Many manual therapists in their practice have experienced a phenomenon wherein when they touch on a particular area of the clients’ body during a therapeutic session, it provokes memories or traumatic events from the client’s life. This feeling is also accompanied by what is often described as an emotional release. Paolo Tozzi, an Italian osteopath, posed the following questions in an editorial in Journal of Bodywork and Movement Therapies:
- Can memories be held in the fascia?
- And are these memories accessible during manual therapy?
However, literature mentioned that memory is in the brain, not in the tissue or muscle. So Paolo proposed some possibilities:
Research has found that fascia is richly innervated with nerve endings, making it a “tissue of communication.” Under certain dysfunctional conditions, a neuro-fascial interaction may be responsible for the setting of a local tissue “memory” (peripheral sensitization). Thus, touch or manual therapy may “unload” the tissue, causing a change in neural input to the brain which may trigger the memory.
Paolo argued that “memories” in the body may be also encoded into the structure of fascia itself. Collagen is deposited along the lines of tension imposed or expressed in connective tissues at both molecular and macroscopic level. Thus, mechanical forces, such as in postures, movements, and strains, can dictate the sites where collagen is deposited. Thus architecture changes due to habitual lines of tension, providing a possible “medium term memory.”
- Extracellular matrix and tissue memory
In addition, the elastin fibers and in various cells throughout the connective tissue, fibroblasts, mast cells, plasma cells, and fat cells, which are relatively durable and long-lasting, may represent “long-term memory” of the ground substance. It has been suggested that the cellular network of fibroblasts within loose connective tissue may support yet unknown body-wide cellular signalling systems.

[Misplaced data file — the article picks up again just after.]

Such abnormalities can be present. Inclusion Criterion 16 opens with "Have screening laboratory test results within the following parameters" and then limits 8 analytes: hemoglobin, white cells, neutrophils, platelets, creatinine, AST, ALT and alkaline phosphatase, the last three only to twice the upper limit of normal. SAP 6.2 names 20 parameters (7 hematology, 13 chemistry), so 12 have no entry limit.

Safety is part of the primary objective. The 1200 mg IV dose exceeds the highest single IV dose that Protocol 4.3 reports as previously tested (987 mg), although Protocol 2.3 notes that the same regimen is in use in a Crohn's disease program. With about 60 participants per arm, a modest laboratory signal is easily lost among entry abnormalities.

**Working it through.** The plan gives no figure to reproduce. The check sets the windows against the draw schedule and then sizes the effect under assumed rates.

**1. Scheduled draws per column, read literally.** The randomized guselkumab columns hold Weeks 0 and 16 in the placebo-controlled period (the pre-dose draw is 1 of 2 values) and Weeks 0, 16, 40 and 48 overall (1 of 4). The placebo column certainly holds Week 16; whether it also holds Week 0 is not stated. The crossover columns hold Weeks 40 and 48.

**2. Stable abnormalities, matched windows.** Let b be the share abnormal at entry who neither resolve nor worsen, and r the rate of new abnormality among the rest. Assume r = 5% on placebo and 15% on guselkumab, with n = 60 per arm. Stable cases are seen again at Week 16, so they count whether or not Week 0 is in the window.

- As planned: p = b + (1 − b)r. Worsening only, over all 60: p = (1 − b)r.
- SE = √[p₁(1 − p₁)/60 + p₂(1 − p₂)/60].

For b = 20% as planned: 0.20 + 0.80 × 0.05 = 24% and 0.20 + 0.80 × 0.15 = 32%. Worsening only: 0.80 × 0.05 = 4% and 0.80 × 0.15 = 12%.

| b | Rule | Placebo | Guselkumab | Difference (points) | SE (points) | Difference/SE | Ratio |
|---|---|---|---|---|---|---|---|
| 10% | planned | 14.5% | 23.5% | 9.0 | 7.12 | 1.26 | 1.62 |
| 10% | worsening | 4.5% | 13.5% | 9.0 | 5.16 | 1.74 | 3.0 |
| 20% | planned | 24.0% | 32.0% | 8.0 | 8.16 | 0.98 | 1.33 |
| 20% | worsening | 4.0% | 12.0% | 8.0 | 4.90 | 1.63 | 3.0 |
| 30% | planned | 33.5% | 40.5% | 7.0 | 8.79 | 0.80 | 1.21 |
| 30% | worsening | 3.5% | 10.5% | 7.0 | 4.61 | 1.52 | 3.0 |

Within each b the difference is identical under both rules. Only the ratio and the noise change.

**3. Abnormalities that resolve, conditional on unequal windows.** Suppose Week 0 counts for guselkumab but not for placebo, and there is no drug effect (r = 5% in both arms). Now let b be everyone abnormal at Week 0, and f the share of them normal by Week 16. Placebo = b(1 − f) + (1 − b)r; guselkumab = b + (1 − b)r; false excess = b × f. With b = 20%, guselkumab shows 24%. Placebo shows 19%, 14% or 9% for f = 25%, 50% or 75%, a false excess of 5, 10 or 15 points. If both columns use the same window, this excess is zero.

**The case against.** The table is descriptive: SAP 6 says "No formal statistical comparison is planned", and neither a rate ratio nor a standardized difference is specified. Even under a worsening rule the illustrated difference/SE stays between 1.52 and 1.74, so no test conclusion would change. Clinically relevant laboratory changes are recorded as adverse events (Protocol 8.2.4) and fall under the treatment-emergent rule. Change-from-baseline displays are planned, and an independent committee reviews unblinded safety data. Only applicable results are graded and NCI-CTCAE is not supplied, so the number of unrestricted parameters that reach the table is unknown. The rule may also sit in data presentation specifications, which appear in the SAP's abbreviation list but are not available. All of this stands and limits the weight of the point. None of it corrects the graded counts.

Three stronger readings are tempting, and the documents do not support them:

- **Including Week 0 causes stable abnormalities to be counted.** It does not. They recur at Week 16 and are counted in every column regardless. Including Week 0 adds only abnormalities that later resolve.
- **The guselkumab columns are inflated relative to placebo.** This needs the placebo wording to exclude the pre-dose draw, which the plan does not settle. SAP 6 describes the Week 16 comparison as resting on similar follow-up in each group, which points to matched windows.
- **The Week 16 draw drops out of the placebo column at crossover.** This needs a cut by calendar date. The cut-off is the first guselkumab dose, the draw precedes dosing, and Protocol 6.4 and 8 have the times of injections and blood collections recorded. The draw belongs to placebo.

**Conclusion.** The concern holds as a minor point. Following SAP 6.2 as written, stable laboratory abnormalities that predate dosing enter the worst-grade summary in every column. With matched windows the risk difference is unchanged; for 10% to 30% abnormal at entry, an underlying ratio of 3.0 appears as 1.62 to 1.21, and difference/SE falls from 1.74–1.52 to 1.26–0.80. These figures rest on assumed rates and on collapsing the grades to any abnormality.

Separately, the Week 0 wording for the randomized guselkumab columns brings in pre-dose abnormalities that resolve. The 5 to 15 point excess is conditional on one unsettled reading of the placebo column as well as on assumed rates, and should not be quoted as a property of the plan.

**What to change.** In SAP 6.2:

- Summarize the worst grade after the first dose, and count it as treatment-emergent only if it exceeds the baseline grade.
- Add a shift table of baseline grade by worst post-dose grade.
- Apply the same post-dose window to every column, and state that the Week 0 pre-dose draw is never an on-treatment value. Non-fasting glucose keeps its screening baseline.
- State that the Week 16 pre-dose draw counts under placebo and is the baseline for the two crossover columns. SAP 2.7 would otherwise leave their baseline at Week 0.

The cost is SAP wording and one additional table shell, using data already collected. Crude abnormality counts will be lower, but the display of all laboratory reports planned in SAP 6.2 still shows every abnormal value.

Muscle memory refers to individuals with a history of previous training which can acquire force quickly on retraining. This is mostly attributed to motor learning in the central nervous system. However, a recent research study showed that “memory” is stored as DNA-containing nuclei, which proliferate when a muscle is exercised. In addition, those nuclei aren’t lost when muscles atrophy.
Paolo further postulated that during a manual therapy session: “the interaction of vibrational, biomagnetic, and bioelectric fields between therapist and client allow an exchange of information about the history and the present status of the living matrix. The information encoded in cell and tissue structure and activity may be read holographically, by tuning to the appropriate frequencies. This may even lead to a recall of past traumas and of an array of related sensations.”
It was suggested that manual therapy might affect various forms of memory, producing tissue changes from subatomic to global effects.
Tom Myers responded to Paolo’s article by saying that the choice of the word “memory” is unfortunate and misleading. The idea of “fascial memory” is similar to invoking “energy” another term used commonly among many manual therapists from osteopaths to Reiki masters to label a whole class of mysterious phenomena without truly understanding the actual mechanism.
Thus, Tom suggests re-framing the query: “Does fascia contribute to awareness?” We should focus on how these tissues contribute to the rich experience we call “awareness” or “consciousness.”
Awareness (and therefore memory), according to Tom, is a distributed phenomenon. All tissues participate, but they participate differently. The nervous system is our alarm clock. It registers difference over time, and as part of this, locates memories in time, and therefore our immediate temporal experience of memory is always neurological. Emotional memory, such as that invoked in deep bodywork, is always a fluid event, a change in the body’s fluid chemistry.